Carrie Rengers

Longtime Bradley Fair business to close; sale starts Thursday

A store that started as a home-based business for a couple of moms almost four decades ago and eventually grew into one of the oldest Bradley Fair tenants has now reached the end of its run.

Trio’s is closing.

“This is the end of our lease, which made it perfect,” Valerie Spikes says.

She and co-owner Joni Ferris say there has been much about their home decor and gift store that has been right from the start.

“This has just been a charmed business from day one,” Ferris says.

That’s even though she wasn’t an owner on the first day.

“Actually, Joni turned me down first, but I wouldn’t let her go,” Spikes says.

She named the store Trio’s because she is one of three sisters, though Spikes’ sisters were never part of the business.

Ferris says she can’t remember why she decided to join Spikes instead of continuing to decline her.

“I’m glad I didn’t because I’ve really enjoyed doing this.”

The two met in Junior League, which Spikes says helped with some of the skills they needed for the store.

She started the business in her home and then moved it to the Green Elephant Village near Central and Hillside.

“We worked while our children were in school, and then it got so big, and our families kind of said, ‘You need to find a location,’ ” Spikes says.

By then it was 1991, and Bradley Fair was just opening. Trio’s moved there and, in 2000, moved within the center to its current 3,500-square-foot spot.

“We’ve sustained ourselves because of our longevity,” Spikes says.

“It’s really our personalities of what’s in here,” Ferris says. “This is an unusual mix.”

She says there is everything from baby items, which they added when they became grandmothers, to high-end china.

“We have a huge following of people from out of town that come and just say, ‘Well, there’s just not stores like this anymore,’ ” Spikes says.

Years ago, they brought in silk flowers and artificial plants “just to make the displays look better, and suddenly everybody wanted what was in the containers,” Spikes says. “So that’s been wonderful. We’ve really enjoyed that part of the business.”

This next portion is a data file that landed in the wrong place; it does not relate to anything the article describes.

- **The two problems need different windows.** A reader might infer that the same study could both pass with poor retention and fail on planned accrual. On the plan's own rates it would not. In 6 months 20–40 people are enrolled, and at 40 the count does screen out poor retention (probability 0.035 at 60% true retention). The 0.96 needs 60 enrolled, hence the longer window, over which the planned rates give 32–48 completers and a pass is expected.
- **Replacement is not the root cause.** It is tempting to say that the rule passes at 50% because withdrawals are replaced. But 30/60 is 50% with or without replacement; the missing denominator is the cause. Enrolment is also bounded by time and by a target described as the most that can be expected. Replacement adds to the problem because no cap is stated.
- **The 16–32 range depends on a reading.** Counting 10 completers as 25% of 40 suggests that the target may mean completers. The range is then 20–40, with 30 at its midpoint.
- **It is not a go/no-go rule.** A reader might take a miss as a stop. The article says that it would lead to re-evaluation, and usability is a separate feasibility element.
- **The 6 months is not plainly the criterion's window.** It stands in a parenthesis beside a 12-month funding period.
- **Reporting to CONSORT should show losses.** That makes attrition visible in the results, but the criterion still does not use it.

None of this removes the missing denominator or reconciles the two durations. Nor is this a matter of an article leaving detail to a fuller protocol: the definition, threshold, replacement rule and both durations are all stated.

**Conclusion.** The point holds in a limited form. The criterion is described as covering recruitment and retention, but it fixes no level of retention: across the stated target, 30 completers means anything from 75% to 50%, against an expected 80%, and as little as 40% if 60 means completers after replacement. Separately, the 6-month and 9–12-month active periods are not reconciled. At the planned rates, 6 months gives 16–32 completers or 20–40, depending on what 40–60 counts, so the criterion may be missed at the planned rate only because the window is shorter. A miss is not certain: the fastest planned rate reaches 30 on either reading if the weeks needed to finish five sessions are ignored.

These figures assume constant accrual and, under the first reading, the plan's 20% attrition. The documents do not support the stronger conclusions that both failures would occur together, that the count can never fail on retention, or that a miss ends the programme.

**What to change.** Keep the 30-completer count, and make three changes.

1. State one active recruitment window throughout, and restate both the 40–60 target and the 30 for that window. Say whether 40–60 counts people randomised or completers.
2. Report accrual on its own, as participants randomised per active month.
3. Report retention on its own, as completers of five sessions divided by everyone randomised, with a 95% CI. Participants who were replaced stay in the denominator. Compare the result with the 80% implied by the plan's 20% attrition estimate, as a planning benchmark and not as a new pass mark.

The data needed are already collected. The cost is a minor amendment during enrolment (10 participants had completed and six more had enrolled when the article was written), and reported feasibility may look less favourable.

She and Ferris say the store does well, but as they look to retirement, they say they decided against selling the business for a number of reasons.

One reason is retail is changing significantly due to a more disposable society and one that, for some younger people, doesn’t even include dining room tables.

Also, Spikes says there are fewer American-made products, and some of the ones from overseas are slipping in quality.

Each of their seven children has worked at the store, but the timing wasn’t right for any of them to take it over, Spikes and Ferris say.

The store is closed now but will reopen at 10 a.m. on Thursday for the start of a going-out-of-business sale.

“We’re looking forward to this sale because we know we’re going to see all the people that we’ve seen for the last 37 years,” Ferris says.

She and Spikes say that saying goodbye to customers and employees, many of whom have been there for decades, is the hardest part of closing.

“It’s a very emotional thing,” Ferris says. “Our staff is like our family.”

Spikes says, “I have to say, we’ve cried a lot.”

They say they’re looking forward to spending time with their grandchildren, volunteering, joining some groups and not having a schedule.

First, though, they have a lot to sell.

The store is jam-packed with merchandise, and as they sell things, they’ll bring out more.

“We have a lot of one-of-a-kind things,” Spikes says.

They’re also selling the store’s fixtures.

Spikes says they don’t yet know when the last day in business will be.

“When it’s empty, we’ll close the doors.”

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Carrie Rengers has been a reporter for almost three decades, including 16 years at The Wichita Eagle. Her Have You Heard? column of business scoops runs five days a week in The Eagle. If you have a tip, please e-mail or tweet her or call 316-268-6340.
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